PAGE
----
Just as I slowly come to terms with the death of one of my heroes, Prince, I am walloped by the passing of my biggest hero of all, Muhammad Ali.
Hero talk is often banal and bandied loosely, ladled out to people just doing their jobs, or making a comeback in sports. But Ali personified the meaning of a person “who is admired for courage, outstanding achievements, or noble qualities.” His life was one of sacrifice for what he believed in, and what he hoped others could achieve.
I was a mere 10 years old when I used to watch nightly, grainy black and white footage of the Vietnam War, understanding little of its politics and meaning.
But I vividly remember the young Muhammad Ali, vilified for refusing to enter the draft. He was a scary figure with a scarier name, a black Muslim with lethal fists and a bad attitude. He was loud and brash and willing to confront the white man, something I had never seen before.
But I was just old enough to also detect a glimmer of a smirk, a crooked smile that belied the intensity of his rant. I saw the mugging with the bombastic Howard Cosell, and detected a playfulness beneath the bluster. This confused me because, despite the militancy, he was funny. And poignant. And that made him undeniably cool.
It wasn’t until three and a half years later, when Ali returned to the ring, that I understood the full significance of his actions. The most famous athlete in the world had sacrificed the absolute prime of his career to protest a war he would have never seen combat in, but nonetheless would have supported ceremoniously. He was repudiated and shunned by the establishment for daring to stand against the US government, yet his actions had a galvanizing effect, not only on the anti-war movement, but on the civil rights movement as well. Yet, much like Gandhi, Ali never espoused violence.
His voice, intellect, and compassion were his weapons of mass insurrection. And oh what a poet he was. Who else could say, “I’m so mean I make medicine sick,” or “I’ve wrestled with alligators. I’ve tussled a whale. I done handcuffed lightning. And thrown thunder in jail.”
And what more profound sentence could he utter to reinforce his resistance to the war than, “My enemies are white people, not Viet Congs or Chinese or Japanese. You my opposer when I want freedom. You my opposer when I want justice. You my opposer when I want equality. You won’t even stand up for me in America for my religious beliefs, and you want me to go somewhere and fight, but you won’t even stand up for me here at home.”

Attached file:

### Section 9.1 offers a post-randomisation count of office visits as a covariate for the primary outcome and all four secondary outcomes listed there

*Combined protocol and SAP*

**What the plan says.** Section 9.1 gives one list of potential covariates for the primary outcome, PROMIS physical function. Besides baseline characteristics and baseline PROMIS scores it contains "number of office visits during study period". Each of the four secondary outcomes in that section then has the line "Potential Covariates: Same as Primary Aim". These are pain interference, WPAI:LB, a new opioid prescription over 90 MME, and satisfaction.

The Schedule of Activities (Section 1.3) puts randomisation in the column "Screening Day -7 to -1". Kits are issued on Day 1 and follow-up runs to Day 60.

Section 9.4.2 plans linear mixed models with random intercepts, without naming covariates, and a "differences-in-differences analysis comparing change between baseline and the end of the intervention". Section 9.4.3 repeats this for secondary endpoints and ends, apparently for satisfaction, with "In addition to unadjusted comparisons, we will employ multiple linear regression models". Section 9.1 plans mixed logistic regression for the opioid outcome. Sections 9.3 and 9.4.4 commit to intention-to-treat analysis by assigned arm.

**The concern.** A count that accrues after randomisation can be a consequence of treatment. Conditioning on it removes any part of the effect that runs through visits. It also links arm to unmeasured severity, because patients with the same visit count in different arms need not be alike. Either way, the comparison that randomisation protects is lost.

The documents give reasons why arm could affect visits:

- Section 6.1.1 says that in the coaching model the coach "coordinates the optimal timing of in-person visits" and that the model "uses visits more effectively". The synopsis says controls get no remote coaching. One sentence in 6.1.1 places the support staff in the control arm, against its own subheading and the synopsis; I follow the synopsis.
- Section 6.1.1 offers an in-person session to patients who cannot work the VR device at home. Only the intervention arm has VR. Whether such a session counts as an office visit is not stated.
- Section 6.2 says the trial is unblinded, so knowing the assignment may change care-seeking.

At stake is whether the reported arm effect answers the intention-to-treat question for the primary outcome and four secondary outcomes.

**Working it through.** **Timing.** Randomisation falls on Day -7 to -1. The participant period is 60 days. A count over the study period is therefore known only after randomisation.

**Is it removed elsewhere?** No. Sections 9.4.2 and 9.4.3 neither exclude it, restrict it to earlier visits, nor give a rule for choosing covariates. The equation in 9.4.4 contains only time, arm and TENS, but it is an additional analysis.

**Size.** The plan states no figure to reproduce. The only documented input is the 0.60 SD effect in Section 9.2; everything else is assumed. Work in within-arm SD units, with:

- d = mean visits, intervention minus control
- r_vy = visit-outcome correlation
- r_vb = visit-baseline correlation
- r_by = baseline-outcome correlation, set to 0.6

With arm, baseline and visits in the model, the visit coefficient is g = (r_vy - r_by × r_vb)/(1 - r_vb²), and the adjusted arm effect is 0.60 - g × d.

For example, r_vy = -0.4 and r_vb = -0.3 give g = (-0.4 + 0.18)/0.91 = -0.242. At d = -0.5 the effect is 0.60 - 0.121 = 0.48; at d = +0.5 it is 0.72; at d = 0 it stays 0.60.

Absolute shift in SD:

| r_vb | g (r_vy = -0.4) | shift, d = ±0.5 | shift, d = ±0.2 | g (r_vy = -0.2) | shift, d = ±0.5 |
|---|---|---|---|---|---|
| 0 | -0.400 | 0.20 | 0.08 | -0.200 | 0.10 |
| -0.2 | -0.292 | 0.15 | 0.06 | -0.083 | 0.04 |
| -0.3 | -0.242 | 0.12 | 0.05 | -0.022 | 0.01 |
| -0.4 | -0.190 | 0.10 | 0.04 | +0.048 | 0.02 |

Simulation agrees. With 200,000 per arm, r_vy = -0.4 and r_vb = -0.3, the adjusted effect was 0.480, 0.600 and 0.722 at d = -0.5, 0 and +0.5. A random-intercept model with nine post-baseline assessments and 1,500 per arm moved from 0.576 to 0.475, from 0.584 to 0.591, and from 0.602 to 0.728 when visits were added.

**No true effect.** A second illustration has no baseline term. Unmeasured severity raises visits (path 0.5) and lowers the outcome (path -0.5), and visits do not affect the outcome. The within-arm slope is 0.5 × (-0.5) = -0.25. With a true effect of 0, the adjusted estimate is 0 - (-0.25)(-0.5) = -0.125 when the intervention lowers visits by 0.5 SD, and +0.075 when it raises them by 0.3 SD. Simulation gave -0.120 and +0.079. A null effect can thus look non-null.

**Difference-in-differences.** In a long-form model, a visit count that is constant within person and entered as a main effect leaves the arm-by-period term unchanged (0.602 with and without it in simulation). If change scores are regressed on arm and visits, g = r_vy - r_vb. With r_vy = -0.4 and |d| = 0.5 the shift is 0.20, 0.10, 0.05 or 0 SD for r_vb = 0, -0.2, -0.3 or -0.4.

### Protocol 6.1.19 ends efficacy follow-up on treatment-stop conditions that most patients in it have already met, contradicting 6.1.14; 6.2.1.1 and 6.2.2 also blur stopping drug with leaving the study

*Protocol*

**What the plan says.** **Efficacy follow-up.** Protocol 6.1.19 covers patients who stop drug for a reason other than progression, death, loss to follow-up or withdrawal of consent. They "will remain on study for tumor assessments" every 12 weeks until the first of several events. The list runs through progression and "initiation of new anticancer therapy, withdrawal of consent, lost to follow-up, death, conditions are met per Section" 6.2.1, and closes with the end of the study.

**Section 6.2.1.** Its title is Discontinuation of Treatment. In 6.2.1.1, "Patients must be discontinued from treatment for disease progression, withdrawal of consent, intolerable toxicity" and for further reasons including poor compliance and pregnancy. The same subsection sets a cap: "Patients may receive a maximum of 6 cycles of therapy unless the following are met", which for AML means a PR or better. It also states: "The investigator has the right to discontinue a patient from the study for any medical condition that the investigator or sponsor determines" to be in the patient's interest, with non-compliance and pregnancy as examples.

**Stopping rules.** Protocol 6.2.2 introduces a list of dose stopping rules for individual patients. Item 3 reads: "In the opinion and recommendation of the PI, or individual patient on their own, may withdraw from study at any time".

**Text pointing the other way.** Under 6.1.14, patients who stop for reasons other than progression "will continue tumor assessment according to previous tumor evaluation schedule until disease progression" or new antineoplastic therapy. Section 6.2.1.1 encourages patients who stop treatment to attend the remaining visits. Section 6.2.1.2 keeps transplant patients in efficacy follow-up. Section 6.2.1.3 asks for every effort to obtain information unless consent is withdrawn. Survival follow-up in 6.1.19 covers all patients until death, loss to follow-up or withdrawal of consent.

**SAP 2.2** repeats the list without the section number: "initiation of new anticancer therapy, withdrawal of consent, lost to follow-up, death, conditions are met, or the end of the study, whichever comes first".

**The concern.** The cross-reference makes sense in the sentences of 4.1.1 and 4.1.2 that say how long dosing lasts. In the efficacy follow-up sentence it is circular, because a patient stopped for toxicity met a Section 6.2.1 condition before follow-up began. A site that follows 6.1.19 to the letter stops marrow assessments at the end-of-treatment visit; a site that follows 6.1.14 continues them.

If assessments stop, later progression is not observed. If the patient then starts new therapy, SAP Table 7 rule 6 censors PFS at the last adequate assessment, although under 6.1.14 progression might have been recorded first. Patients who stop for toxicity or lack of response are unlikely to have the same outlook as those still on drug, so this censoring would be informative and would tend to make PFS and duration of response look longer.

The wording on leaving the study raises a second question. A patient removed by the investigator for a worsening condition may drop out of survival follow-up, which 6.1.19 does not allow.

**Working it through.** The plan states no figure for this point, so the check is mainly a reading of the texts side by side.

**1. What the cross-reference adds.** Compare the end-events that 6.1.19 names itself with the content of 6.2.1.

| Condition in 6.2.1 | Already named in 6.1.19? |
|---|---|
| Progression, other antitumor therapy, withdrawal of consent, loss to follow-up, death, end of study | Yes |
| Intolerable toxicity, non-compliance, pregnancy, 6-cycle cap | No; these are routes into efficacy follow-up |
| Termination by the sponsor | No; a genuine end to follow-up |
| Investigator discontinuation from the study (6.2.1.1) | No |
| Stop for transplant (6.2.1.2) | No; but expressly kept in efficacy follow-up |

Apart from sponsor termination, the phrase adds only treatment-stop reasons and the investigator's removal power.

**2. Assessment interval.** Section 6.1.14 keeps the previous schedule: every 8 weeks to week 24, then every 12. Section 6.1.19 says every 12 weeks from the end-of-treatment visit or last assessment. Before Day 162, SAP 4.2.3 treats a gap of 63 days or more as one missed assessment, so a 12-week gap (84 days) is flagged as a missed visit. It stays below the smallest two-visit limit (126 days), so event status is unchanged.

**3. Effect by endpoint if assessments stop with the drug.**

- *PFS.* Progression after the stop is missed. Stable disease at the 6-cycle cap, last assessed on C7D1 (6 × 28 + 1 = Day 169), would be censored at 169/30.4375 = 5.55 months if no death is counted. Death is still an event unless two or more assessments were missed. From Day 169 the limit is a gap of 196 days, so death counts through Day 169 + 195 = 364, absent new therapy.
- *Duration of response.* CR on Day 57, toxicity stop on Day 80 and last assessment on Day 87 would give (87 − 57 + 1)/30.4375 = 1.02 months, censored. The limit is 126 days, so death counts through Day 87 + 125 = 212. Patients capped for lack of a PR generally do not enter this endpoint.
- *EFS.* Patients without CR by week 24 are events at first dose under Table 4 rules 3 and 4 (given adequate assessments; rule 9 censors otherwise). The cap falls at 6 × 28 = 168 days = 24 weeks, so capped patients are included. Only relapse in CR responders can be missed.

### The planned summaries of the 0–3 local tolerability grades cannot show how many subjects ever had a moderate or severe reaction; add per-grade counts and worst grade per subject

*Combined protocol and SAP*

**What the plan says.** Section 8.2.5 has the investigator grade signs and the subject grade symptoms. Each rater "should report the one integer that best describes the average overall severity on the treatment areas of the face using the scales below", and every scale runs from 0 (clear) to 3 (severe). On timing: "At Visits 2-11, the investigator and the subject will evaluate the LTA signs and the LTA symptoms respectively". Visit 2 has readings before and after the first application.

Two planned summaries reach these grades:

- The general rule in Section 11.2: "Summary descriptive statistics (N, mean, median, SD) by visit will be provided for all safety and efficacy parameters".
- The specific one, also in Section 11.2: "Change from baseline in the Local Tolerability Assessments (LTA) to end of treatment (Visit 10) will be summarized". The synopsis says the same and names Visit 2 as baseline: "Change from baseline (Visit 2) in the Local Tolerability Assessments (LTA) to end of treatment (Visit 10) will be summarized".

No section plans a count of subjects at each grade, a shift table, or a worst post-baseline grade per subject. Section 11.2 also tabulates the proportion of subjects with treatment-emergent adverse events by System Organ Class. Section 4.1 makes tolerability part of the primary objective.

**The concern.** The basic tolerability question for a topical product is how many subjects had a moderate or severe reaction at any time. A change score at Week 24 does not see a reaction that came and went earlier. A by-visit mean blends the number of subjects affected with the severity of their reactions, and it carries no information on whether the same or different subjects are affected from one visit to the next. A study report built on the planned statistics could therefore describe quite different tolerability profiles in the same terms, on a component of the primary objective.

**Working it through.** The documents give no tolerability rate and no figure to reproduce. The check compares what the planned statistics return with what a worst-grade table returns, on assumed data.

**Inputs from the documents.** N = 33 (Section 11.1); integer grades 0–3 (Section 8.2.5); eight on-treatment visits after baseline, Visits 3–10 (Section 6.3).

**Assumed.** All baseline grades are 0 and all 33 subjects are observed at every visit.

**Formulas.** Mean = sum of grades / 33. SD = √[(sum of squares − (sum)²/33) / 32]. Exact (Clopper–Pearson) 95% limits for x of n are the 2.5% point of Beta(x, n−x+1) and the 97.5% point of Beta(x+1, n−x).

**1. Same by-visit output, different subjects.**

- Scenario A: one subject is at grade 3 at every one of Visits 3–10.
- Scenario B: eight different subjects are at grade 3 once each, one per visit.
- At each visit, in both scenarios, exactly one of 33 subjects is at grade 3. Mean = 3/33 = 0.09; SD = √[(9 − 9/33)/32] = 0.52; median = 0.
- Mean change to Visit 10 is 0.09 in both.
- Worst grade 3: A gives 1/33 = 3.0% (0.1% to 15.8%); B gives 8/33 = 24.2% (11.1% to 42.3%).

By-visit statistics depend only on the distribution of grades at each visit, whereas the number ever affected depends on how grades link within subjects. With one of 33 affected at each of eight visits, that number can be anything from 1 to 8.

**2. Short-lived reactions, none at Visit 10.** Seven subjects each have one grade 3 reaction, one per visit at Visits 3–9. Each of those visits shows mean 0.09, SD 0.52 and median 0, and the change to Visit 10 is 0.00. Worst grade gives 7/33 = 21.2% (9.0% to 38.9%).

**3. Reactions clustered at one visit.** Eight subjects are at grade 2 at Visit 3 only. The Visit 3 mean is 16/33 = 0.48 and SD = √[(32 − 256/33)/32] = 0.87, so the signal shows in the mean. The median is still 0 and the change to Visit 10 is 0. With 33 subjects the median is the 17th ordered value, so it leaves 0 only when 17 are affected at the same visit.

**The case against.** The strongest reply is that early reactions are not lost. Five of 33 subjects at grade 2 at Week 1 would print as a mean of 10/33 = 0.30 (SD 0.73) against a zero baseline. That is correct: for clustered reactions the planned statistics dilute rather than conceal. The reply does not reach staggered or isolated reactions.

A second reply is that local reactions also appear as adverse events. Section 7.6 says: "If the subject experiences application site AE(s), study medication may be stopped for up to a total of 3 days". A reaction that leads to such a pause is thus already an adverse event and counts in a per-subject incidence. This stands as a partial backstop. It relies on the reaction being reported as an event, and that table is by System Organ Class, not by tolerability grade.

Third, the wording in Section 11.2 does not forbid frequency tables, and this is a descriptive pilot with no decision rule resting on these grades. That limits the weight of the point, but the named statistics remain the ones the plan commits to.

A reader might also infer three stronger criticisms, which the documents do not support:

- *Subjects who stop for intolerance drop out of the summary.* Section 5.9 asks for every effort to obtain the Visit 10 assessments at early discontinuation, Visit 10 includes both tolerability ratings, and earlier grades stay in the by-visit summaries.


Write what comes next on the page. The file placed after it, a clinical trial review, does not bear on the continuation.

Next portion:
When other athletes brag, it comes off as narcissistic. But with Ali, perhaps the most physically beautiful man who ever walked the earth, it was calculated, entertaining sound bites from a humble, deeply spiritual man.
Follow him training in Zaire during the famous Rumble in the Jungle against George Foreman. He psyches out Foreman by rallying the entire country around him to chant, “Ali Bomaye” (Ali kill him). Yet at the same time, he approaches children and says things like “Stop eating candy. We must whup Mr. Tooth Decay.”
This fight and the surrounding theatrics (the single biggest payday for professional athletes) was a carnival on a global stage. Norman Mailer wrote a book about it. Leon Gast made the documentary, “When We Were Kings.” Ali, the heavy underdog, was expected to be annihilated by the sledge hammer-hitting Foreman. Yet, not only did Ali get into Foreman’s head, he also employed the famous “rope-a-dope” strategy that tired Foreman into submission.
The beautiful thing is, Foreman and Ali became great friends after, with Foreman acknowledging that all of Ali’s rancor was an act. In a recent interview, the classy Foreman called Ali “a phenomenon, a gift to me, my family, the whole world. He survived my relentless pounding because he knew if he fell, too many people around the world would fall with him.” He was bigger than boxing.
And as he matured into the elder statesman after he retired in 1981, Ali’s message for equality was universal. The beauty of social media is, besides the many famous anecdotes of his altruism, we are now sharing so many deeds and gestures he performed for regular folks. He was relentlessly giving, always taking time to make people feel good. Used his fame to broker peace, release hostages, and to preach universal love and tolerance. You don’t get much more heroic than that.
I’ll leave you with a poem he recited from memory in 1974 on the David Frost show, when asked how he would like to be remembered:
“He took a few cups of love. He took one tablespoon of patience, one teaspoon of generosity, one pint of kindness. He took one quart of laughter, one pinch of concern. And then, he mixed willingness with happiness. He added lots of faith, and he stirred it up well. Then he spread it over a span of a lifetime, and he served it to each and every deserving person he met.”
Prophesy fulfilled. Well done. What a beautiful life. You’ll always be The Greatest!
Billy Fried hosts “Laguna Talks” on Thursday nights at 8pm on KX93.5, and can be reached at [email protected]